Some one mailed this long Article. Very interesting read.
Somali-African American conflict in Linden:
Postcolonial Realities and the Implications for Radical Democracy
A Senior Honors Thesis
Presented in Partial Fulfillment of the Requirements for graduation
with distinction in Geography in the undergraduate colleges of
The Ohio State University
The Ohio State University
July, 12 2005
Project Adviser: Nancy Ettlinger, Department of Geography
“They live in the same neighborhood. They share the same skin color. They were expected to
get along. But they didn’t” (Latta 2003).
This is the first line of a newspaper article that ran in the Columbus Dispatch on June 6,
2003. “They” are low-income African Americans and Somalis; the “neighborhood” is Linden
(on the northeast side of Columbus, Ohio); the “skin color” is black; and the expectation that
“they” would “get along” came from Columbus non-governmental organization (NGO) and
government officers responsible for diversity management. The conflict implied in the quote
persists (Latta 2003, personal interview with local journalist, 12/07/04; personal interview with
African American Linden school counselor, 03/09/05).
In the mid-1990’s, Somali refugees took advantage of the opportunity to migrate to the
United States after having fled from their native country’s civil war. Since immigration, more
than 30,000 Somalis have migrated to Columbus (personal interview with Somali NGO worker,
02/16/04). Upon resettlement, local NGO workers led Somalis to settle in public housing
projects in Linden, a predominantly low-income African American neighborhood (personal
interview with city/NGO complex official, 02/07/04). Over the next few years, tensions began
mounting between low-income African American residents and Somali newcomers (personal
interview with local journalist, 12/07/04; personal interview with city/NGO official, 04/11/05;
personal interview with African American minister, 10/13/04). In 1998, these tensions mounted
into physical fighting between Somali and low-income African American residents in public
housing facilities and public schools (personal interview with local journalist, 12/07/04; personal
interview with city/NGO official, 04/11/05).
The city/NGO complex of decision makers1 (henceforth, I will refer to the city/NGO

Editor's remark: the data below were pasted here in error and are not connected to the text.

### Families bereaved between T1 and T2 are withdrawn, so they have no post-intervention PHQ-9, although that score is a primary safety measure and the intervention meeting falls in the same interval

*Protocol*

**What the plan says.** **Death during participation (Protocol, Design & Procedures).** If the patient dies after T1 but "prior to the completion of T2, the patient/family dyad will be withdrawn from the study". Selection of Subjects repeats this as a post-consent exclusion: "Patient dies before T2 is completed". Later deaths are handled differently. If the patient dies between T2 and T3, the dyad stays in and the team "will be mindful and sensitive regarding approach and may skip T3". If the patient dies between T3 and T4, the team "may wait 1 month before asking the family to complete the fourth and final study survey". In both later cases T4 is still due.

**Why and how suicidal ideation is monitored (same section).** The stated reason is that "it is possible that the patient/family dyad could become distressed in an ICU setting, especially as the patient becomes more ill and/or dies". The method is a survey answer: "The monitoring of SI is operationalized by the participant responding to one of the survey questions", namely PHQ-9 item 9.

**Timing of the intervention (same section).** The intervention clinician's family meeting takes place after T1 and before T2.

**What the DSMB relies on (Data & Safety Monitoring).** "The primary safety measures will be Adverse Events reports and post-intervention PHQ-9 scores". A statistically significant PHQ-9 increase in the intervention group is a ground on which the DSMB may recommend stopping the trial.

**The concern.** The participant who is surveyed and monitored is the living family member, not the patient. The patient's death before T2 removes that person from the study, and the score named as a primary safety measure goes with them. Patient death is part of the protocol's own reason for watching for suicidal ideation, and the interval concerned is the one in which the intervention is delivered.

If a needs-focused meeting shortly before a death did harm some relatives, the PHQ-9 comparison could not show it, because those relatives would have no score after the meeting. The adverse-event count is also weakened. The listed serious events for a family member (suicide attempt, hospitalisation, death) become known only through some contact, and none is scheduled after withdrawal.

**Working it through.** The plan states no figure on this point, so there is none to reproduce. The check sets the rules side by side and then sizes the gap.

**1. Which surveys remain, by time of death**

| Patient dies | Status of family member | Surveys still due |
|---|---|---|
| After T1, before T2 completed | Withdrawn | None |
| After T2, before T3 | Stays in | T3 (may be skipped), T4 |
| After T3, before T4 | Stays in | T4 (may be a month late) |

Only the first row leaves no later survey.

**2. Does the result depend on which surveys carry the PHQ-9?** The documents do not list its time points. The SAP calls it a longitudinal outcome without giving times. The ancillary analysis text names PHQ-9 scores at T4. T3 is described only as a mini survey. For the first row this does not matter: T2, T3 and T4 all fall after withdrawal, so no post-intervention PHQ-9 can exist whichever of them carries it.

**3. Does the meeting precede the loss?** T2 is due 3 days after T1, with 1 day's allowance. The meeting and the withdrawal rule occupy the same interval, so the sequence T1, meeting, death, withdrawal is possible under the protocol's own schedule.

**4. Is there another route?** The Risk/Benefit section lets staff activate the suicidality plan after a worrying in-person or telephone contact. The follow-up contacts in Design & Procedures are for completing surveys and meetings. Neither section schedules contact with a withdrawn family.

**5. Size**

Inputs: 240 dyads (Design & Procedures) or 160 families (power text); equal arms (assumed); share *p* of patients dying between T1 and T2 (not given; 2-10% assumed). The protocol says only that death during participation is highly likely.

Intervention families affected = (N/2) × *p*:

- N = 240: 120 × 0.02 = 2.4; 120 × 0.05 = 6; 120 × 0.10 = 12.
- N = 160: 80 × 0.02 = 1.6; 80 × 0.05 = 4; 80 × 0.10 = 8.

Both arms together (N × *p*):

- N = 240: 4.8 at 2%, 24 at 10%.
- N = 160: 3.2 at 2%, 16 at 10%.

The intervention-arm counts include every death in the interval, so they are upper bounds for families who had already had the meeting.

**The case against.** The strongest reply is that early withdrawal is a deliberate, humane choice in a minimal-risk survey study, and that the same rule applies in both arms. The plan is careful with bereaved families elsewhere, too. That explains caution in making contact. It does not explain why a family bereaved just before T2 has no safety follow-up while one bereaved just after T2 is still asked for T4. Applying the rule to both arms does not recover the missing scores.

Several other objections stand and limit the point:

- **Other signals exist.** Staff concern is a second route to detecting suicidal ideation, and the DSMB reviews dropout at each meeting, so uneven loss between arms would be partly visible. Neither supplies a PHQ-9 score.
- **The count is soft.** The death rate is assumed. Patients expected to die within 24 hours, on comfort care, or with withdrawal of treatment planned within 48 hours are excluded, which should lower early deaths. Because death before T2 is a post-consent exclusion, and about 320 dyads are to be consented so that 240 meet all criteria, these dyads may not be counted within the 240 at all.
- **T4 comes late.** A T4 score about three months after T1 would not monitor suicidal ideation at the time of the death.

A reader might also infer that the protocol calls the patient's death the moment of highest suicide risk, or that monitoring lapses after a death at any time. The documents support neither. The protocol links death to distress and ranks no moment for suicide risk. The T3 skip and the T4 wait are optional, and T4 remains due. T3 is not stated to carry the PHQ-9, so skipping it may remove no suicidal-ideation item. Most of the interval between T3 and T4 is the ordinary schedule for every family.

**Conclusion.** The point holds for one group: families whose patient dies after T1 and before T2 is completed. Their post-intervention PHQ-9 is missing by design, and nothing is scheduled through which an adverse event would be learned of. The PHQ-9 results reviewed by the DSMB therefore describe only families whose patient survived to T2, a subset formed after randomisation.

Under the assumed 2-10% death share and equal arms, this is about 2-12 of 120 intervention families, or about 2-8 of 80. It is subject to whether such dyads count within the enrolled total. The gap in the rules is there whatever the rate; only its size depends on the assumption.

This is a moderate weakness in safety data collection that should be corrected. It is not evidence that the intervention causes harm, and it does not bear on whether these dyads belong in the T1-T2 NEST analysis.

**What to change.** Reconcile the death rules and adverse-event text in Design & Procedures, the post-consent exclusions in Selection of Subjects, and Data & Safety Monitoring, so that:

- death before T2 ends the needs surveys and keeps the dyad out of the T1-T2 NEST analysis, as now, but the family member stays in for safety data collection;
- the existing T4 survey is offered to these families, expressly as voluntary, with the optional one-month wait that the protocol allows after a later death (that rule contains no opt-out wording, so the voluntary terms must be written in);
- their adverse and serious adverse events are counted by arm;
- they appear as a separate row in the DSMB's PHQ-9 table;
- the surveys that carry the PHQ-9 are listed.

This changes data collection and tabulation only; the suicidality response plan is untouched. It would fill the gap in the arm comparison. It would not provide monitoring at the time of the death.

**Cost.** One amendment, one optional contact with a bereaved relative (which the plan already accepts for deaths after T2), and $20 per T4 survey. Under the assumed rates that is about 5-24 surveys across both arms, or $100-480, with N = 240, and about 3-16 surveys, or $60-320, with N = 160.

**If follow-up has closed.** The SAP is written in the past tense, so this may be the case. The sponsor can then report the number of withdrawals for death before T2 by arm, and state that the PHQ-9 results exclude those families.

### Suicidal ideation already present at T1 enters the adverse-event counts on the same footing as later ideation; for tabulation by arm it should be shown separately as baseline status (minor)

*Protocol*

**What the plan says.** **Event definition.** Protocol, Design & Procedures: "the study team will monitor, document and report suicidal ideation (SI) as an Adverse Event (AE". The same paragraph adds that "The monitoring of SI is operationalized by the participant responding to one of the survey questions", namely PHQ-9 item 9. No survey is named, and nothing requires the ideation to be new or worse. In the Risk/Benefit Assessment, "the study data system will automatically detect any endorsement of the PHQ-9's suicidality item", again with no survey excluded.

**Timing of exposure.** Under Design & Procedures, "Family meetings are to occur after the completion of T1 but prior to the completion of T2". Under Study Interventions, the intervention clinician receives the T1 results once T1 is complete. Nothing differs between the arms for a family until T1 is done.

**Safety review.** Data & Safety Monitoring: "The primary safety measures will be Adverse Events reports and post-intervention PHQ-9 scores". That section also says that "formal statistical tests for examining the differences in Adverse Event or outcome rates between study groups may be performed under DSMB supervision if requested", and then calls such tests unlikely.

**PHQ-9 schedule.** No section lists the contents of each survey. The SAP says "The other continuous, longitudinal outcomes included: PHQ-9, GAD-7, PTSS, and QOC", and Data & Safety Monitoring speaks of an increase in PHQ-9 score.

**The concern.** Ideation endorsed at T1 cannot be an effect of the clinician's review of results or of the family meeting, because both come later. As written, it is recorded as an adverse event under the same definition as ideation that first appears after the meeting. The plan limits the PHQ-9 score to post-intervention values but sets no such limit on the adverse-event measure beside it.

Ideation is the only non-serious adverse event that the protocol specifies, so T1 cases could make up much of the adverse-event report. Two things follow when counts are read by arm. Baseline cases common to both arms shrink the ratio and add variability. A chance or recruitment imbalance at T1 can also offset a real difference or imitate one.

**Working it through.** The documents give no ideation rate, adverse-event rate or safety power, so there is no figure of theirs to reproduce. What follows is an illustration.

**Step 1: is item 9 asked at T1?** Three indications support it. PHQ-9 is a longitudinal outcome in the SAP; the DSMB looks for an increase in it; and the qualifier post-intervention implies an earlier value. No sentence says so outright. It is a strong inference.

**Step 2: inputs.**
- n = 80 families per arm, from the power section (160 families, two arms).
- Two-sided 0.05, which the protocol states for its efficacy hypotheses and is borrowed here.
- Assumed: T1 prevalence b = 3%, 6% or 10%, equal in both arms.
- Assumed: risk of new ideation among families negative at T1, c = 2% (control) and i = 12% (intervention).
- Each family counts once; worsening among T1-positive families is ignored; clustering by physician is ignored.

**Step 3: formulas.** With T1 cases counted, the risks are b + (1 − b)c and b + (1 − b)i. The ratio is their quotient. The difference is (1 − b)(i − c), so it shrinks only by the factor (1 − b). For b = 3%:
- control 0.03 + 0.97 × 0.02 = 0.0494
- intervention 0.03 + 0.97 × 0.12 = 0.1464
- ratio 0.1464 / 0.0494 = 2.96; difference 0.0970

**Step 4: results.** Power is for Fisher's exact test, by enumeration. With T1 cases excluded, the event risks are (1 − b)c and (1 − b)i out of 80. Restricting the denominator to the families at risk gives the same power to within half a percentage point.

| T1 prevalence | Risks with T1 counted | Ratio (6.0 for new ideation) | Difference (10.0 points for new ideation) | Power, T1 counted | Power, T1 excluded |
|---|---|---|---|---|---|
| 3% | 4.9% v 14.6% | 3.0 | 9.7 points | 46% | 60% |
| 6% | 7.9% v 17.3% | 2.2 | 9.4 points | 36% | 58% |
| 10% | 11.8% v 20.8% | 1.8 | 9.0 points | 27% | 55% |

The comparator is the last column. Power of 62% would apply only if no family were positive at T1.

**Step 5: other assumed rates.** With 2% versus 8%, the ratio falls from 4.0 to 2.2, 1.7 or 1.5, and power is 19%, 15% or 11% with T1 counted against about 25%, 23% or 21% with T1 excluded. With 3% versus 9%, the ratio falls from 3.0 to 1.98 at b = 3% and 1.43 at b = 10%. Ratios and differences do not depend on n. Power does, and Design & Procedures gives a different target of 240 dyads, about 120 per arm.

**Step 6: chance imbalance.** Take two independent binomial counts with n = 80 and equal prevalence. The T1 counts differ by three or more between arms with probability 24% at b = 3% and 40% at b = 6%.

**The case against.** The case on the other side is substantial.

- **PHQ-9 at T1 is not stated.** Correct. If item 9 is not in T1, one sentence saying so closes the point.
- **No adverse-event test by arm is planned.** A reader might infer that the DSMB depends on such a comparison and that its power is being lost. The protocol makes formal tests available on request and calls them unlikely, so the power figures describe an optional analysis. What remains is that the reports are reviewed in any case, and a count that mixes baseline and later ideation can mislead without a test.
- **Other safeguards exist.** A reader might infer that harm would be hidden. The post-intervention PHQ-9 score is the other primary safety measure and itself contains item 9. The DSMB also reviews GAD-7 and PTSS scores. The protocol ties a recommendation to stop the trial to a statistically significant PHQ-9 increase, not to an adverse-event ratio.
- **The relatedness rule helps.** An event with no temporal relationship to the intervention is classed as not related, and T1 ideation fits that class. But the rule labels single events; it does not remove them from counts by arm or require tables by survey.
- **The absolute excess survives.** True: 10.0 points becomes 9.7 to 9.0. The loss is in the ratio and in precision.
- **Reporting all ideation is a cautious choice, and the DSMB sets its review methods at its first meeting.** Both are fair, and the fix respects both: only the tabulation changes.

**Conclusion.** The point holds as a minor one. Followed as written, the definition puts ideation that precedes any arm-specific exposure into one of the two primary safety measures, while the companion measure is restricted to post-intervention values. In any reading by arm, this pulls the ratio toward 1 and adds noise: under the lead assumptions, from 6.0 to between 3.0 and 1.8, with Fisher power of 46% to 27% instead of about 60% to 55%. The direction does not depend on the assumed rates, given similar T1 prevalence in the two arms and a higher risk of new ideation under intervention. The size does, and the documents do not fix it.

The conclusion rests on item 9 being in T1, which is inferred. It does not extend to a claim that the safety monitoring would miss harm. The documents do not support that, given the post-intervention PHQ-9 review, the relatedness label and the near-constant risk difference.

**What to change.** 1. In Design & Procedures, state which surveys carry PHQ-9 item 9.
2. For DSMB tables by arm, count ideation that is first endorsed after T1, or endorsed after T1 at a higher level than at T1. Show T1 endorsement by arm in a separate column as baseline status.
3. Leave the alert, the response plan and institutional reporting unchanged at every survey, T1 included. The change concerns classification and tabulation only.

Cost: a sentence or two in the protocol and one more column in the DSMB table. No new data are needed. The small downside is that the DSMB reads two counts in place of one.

complex of decision makers as the “city/NGO complex”) diagnosed the primary cause of the
conflict without adequately consulting Somalis or low-income African Americans involved with
the conflict. Only the middle-class and predominantly male “leaders” of each community were
consulted, not those directly involved with the conflict (personal interview with middle-class
African American male, 12/01/04; personal interview with member of city/NGO official,
04/11/05; focus group with Somali women 01/24/05). The city/NGO complex assumed that the
African American and Somali communities were homogenous and cohesive and that the primary
cause of the conflict must be a misunderstanding of differences in one another’s group-specific
behaviors (personal interview with city/NGO official, 01/21/04). More specifically, the
city/NGO complex believed that African Americans started the conflict and that Somali
aggression was primarily retaliating (personal interview with city/NGO official, 01/21/04).
Furthermore, it was believed that this conflict would be temporary, assuming that Somali’s
would assimilate into African American culture, thereby eliminating differences (personal
interview with city/NGO official, 01/21/04).
To catalyze a peaceful resolution, local NGOs such as the United Way, Somali Women’s
and Children’s Alliance, and the Urban League created an initiative known as “Project
Brotherhood” following the first outbreak of conflict in 1998 with a $35,000 grant from United
Way to pay personnel and rent space (Latta 2003, personal interview with city/NGO official,
01/21/04; personal interview with local journalist, 12/07/04 Interview). This initiative focused
on uniting African Americans and Somalis in public housing projects (Latta 2003, personal
1 The city’s relationship with the NGOs is interesting, but not central to understanding issues surrounding the
conflict. Basically, the city utilizes the NGOs as a knowledge bank. When the conflict broke out, city officials
consulted NGO workers to gain an understanding of what was happening (personal interview with city/NGO
official, 01/21/04). The city then included some of the NGOs in the decision making process. These NGOs were
then responsible for implementing these policies.
interview with local journalist, 12/07/04). Project Brotherhood was a three-step process that
attempted to teach African Americans and Somalis about one another (personal interview with
city/NGO official, 02/26/04). The first step involved an African American speaker, who taught a
group of Somalis about the plight of African Americans in the United States. The second step
involved a Somali speaker teaching African Americans about Somalis. The final step attempted
to coordinate an integrated discussion group involving the same Somalis and African Americans
from steps one and two. Despite such efforts, conflict continues in Linden in public schools and
public housing projects (Narcisco 2004, personal interview with Somali woman, 11/15/04;
personal interview with African American Linden school counselor, 03/09/05).
Purpose & Methods
The persistence of the African American-Somali conflict suggests problems with the
city/NGO complex’s diagnosis and their policy solutions. Presumably, if the city had correctly
diagnosed the problem and prescribed the correct solution, then the conflict would have abated.
The purpose of this paper is to explore the failures of governance in Columbus to reinterpret the